# Electrical – Use 5v Linear Regulator and LDO 3.3V

3.3vldolinearradiotemperature

I am designing a PCB with a STM32 microcontroller, a GPS, DataLogger and X-Bee module. The power supply is a 12V Battery.
So in my project I need 5V and 3.3V, at the same time.
I don't know if it is a bad ideia to have a 5v linear regulator(input 12V) and using the 5v as input in a 3.3v LDO regulator.
I am aware of the Low Dropout properties of the LDO and the
power dissipation of the voltage regulator.
I came to this idea because the circuit used to shut down due to the temperature. I don't want to use a buck converter because I don't want to put an inductor in the same PCB with the X-bee(Radio Module).
Finally, my project is included in a car, so temperature is a thing(the engine or even sun)

#### Best Answer

Use a non-linear power supply (i.e. a buck converter (like LM2596) in your case) for conversion from 12V to 5V. Then use a linear regulator (like AMS1117) to convert from 5V to 3.3V.

• The reason why I have suggested using a non-linear power supply (for 12V to 5V) is because the heat generated by the linear one increases quite a lot with a high voltage difference and the current being consumed. This also means quite a lot of power loss.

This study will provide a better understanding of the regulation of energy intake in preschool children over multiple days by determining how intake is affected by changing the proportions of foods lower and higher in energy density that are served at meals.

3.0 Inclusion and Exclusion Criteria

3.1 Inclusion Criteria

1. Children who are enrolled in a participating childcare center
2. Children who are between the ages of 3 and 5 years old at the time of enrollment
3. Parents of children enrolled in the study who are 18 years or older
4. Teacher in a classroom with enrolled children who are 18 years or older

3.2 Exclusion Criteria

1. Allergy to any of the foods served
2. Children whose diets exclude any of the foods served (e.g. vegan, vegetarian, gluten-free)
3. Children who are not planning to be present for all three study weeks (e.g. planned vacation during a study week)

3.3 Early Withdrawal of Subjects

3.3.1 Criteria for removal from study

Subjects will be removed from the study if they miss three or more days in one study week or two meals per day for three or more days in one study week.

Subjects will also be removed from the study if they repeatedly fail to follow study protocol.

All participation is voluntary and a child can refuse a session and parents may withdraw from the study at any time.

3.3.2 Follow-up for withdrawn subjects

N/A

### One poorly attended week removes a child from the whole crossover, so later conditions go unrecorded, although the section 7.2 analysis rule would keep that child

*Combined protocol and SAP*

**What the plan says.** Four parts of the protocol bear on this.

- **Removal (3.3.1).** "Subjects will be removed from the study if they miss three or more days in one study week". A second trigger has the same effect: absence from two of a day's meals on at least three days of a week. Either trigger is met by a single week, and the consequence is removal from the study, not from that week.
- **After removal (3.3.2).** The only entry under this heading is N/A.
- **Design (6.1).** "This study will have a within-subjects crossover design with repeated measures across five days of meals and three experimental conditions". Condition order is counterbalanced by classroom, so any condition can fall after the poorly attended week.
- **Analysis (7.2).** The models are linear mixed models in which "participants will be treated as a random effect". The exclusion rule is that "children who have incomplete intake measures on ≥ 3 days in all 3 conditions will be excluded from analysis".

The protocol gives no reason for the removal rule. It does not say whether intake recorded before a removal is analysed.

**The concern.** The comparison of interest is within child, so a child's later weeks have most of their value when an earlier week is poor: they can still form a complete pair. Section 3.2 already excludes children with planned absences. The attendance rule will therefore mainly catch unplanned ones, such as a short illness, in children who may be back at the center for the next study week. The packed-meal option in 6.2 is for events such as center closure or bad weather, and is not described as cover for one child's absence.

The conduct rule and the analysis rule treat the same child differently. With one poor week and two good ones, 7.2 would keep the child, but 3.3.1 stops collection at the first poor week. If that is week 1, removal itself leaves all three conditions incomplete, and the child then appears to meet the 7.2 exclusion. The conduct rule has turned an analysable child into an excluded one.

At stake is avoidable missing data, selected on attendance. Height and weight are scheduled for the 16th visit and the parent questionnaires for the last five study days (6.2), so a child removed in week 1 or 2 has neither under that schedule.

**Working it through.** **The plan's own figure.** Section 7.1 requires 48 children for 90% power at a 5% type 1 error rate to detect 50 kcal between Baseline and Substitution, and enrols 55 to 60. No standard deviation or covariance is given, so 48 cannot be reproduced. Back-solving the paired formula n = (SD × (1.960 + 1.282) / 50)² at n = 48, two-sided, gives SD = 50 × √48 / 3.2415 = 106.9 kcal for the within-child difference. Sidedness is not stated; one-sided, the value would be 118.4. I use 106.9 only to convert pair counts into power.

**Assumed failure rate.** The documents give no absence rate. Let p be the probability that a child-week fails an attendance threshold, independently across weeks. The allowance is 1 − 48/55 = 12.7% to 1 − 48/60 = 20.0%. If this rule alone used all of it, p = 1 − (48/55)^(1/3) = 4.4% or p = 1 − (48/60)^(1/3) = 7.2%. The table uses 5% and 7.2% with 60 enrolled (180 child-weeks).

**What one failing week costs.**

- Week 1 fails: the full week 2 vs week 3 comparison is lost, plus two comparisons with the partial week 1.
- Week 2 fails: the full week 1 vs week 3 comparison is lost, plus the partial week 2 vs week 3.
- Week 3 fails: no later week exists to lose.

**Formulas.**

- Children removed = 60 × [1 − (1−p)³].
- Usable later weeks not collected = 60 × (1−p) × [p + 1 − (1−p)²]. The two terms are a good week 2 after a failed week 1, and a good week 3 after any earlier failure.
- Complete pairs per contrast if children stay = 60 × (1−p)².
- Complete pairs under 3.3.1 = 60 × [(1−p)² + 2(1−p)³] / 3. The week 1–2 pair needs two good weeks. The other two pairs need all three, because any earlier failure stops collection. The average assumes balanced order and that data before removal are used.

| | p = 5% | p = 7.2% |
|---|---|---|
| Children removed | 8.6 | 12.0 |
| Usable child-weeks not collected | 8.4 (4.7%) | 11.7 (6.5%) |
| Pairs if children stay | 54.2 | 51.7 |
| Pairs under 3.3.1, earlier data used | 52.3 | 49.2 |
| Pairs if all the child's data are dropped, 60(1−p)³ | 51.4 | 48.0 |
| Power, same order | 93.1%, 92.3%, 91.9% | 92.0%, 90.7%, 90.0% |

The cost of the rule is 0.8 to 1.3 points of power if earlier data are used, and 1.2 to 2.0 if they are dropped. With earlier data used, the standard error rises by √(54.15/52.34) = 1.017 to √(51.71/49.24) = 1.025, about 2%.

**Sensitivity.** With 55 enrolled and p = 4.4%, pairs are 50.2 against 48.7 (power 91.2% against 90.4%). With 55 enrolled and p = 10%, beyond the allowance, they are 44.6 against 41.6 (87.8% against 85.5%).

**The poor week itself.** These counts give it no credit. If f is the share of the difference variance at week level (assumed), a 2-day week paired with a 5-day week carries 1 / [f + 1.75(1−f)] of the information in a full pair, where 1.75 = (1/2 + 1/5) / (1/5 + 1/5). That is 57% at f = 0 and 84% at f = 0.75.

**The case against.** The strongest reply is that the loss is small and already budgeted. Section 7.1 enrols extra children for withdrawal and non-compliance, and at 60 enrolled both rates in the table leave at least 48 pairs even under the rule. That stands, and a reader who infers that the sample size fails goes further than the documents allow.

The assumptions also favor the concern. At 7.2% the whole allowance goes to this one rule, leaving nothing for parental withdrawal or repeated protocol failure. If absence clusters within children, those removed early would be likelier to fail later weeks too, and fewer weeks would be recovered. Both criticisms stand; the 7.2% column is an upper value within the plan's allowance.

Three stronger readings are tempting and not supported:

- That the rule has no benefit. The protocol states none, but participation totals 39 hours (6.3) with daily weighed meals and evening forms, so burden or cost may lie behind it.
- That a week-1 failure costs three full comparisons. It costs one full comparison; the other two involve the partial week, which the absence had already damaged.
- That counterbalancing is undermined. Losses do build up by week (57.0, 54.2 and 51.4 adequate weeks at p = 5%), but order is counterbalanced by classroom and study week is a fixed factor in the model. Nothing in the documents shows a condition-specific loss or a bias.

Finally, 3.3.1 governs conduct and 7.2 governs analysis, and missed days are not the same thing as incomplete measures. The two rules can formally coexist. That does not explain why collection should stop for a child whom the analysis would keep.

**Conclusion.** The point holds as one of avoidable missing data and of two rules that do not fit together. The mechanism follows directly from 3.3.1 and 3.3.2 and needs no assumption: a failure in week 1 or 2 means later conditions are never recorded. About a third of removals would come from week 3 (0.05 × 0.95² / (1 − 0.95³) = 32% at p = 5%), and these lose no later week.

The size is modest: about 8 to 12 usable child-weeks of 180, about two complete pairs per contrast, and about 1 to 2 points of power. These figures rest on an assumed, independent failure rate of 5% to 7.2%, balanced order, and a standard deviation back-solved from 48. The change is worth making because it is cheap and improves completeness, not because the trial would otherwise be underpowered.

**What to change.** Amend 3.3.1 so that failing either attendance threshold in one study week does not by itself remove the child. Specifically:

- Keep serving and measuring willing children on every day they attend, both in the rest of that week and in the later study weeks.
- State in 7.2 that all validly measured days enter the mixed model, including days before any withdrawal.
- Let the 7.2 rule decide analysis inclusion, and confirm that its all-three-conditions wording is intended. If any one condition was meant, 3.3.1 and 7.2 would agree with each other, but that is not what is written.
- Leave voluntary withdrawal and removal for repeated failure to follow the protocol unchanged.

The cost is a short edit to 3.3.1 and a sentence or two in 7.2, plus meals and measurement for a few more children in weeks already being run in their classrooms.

• It is safe to use a linear power supply for 5V to 3.3V as the voltage differnece is less and the consumption of high current is not expected at logic levels. But if the 3.3V devices consume upwards of about 500ma than it is better to use a non-linear one or a linear one with better efficiency.
• You can design the pcb such that the inductor and xbee radio are far away from each other or you can mount the inductor externally also. I don't think that a inductor of the size found on buck converters will cause a issue.
• Use the existing schematics of development boards like Arduino, ESP, xbee shields, STM etc. to get a better idea on how to deal with this issue.